With great power comes great responsibility, and so the team at Electric Boats has developed a foolproof control system. One steering wheel and one twin-throttle control is all you need.
So, to test the system we attempted the above-mentioned foolish action, going from three-quarter forward throttle straight back into reverse. The computer throttled down the motors safely, switching them seamlessly into reverse as soon as it was safe to do so. Which was quick – make no mistake – but without causing any excess strain or damage.
Which also brings me back to the low-speed manoeuvring of this boat. Most conventional engines have a minimum speed of 2 to 3 knots, thanks to the engines turning over at around 800 or 900rpm at idle.
When the prop isn’t spinning a boat has little steerage, and yet when it is spinning the vessel is often moving too fast for safety in a marina. This means hard work when bringing a boat into the wharf, cycling the engines in and out of gear, trying to hold steerage without hitting the wharf. Add a strong tide or lots of windage and you could end up with colourful language and scratched paintwork.


So it was a thing of beauty to feel the big cat being turned into the very tight marina berth at just over a knot of speed, with full steerage and control despite a fair current flowing through the marina. We came straight in first time, under full control and completely silently. The wide beam helps of course – with the props so far apart the boat easily spins on her axis. But having full steerage at minimal speed is an unfamiliar sensation – what a pleasure!
Back at the marina I dug ‘under the hood’ to check out the propulsion system. It’s amazing how tiny (and clean!) the motors actually are. Driving through a planetary 2.84:1 gearbox, they turn shafts and conventional bronze propellers through fairly standard drive hardware.
The motors themselves are cooled by a closed-circuit, glycol-based coolant that is itself kept cool through a salt-water heat exchanger. The noisiest thing on our trial run was a slight squeak from a carbon-brush earthing wiper on the steel shaft, which in time will silence itself as the surfaces conform.


Even the rush of water past the hull was no more than a gurgle, thanks to the super-slippery hull design. These motors are essentially maintenance-free, and apart from checking seals and descaling the heat exchanger annually, there is little to worry about.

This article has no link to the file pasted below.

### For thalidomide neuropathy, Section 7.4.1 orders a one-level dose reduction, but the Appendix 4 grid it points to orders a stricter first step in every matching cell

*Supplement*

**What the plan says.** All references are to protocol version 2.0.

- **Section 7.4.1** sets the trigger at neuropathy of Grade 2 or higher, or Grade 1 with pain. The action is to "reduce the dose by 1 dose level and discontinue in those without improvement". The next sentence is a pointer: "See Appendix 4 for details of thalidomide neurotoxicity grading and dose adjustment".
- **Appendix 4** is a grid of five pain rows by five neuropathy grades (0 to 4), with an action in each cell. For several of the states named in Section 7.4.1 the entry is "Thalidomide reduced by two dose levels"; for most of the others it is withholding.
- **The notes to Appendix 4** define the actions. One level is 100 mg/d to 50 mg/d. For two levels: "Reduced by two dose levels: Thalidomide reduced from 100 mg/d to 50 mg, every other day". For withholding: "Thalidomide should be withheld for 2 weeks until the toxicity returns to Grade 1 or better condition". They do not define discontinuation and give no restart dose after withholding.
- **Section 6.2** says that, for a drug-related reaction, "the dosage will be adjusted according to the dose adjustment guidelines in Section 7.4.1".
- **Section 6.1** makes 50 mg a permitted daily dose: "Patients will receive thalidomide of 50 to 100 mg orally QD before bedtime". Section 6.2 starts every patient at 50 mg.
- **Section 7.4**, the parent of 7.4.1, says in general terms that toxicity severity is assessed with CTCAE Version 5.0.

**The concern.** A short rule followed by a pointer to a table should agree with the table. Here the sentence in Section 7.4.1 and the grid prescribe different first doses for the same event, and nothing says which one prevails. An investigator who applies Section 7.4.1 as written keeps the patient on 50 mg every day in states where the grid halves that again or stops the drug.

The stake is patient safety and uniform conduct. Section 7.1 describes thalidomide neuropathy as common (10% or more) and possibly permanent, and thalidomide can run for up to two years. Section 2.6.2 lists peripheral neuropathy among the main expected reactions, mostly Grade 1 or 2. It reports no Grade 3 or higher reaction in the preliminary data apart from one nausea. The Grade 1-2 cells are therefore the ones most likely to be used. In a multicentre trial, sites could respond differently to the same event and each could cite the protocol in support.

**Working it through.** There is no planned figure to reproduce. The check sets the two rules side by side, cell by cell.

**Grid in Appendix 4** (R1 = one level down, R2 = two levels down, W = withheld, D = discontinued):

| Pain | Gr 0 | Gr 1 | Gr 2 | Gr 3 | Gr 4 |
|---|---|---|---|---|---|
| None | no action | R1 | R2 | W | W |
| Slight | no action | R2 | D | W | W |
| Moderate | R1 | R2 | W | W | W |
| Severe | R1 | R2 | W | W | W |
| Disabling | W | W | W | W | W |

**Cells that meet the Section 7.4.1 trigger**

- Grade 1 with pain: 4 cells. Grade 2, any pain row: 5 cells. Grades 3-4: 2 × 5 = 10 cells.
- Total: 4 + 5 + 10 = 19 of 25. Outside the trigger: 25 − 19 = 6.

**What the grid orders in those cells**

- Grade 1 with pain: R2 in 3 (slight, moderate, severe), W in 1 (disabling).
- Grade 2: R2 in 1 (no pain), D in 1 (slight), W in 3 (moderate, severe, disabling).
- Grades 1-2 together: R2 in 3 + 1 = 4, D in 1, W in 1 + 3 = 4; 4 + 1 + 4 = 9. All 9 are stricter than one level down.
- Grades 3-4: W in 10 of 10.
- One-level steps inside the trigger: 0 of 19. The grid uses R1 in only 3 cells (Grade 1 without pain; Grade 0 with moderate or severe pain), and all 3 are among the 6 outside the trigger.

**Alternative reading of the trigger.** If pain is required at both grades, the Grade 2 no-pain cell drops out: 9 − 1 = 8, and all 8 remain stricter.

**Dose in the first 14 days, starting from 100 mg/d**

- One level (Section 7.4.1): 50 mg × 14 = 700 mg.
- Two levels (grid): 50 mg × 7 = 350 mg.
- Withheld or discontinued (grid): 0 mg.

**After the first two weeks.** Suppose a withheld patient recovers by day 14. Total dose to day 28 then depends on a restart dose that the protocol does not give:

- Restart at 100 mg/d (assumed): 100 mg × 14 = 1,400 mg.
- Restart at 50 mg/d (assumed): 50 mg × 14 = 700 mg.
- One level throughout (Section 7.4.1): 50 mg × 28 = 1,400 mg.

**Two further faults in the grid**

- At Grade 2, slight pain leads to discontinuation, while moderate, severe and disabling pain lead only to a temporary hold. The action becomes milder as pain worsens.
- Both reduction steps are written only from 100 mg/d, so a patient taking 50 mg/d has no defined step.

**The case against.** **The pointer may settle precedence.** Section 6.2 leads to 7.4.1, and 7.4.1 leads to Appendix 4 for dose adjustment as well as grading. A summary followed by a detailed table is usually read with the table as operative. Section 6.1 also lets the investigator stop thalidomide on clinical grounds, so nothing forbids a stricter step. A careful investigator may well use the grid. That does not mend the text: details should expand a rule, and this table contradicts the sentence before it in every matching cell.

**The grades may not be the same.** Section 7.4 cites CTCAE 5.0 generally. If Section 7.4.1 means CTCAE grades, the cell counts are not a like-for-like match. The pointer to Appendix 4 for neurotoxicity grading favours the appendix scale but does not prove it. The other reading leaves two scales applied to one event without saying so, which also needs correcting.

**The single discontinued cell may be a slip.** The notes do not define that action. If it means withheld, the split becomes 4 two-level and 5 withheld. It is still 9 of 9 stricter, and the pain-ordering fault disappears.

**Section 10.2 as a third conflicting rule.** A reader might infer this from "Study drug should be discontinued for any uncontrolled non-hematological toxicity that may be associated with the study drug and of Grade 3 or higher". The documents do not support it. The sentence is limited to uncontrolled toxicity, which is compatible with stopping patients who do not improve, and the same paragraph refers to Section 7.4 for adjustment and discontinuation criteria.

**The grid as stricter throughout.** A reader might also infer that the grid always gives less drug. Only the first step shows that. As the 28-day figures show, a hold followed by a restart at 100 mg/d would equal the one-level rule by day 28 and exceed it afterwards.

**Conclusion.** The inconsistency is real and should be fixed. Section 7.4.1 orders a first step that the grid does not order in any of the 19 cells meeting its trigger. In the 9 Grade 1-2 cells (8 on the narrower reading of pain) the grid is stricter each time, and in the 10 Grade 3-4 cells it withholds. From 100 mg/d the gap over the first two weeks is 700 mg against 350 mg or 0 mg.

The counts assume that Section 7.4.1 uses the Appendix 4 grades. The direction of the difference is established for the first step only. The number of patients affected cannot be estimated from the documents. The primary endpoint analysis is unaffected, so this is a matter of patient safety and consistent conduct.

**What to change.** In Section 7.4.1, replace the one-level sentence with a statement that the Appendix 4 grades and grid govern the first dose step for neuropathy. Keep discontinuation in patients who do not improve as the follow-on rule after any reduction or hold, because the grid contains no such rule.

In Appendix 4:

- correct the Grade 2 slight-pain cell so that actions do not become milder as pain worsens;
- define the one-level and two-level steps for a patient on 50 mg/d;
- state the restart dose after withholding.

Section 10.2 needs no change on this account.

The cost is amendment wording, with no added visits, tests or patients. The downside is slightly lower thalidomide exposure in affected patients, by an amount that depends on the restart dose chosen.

Hidden in the starboard hull is the 600kg of batteries, and as mentioned additional capacity is possible. In the same space on the port side is the diesel generator. The 640-litre fuel capacity is split evenly in tanks port and starboard. We didn’t need to start up the generator, but as it doesn’t need to transfer any thrust to the hull itself, it can be completely isolated from sound and vibration.
This is a simply stunning boat, probably the first of many from Herley Boats. Despite the leading-edge propulsion this boat gives away nothing in size or luxury. The builder has also gone to considerable effort to get this boat into MSA survey, not a trivial task given the new technology involved. A purchaser could put the boat into charter work almost immediately.


Would I buy one of these? In a heartbeat, although this boat is spec’d up for the luxury end of the market and so the $1.25m price tag is just a tad out of my reach. But this is a big boat built to a very high standard, and even with conventional power options its price wouldn’t be too dissimilar.
But for the environmentally conscious who like to have a day out of the water without generating a significant carbon footprint, this is the boat for you. Unlike the other low-emission option (a sailboat), you are not limited by the vagaries of wind and weather, and you can have a luxurious day out without leaving an oil slick behind you. This is undoubtedly the way of the future.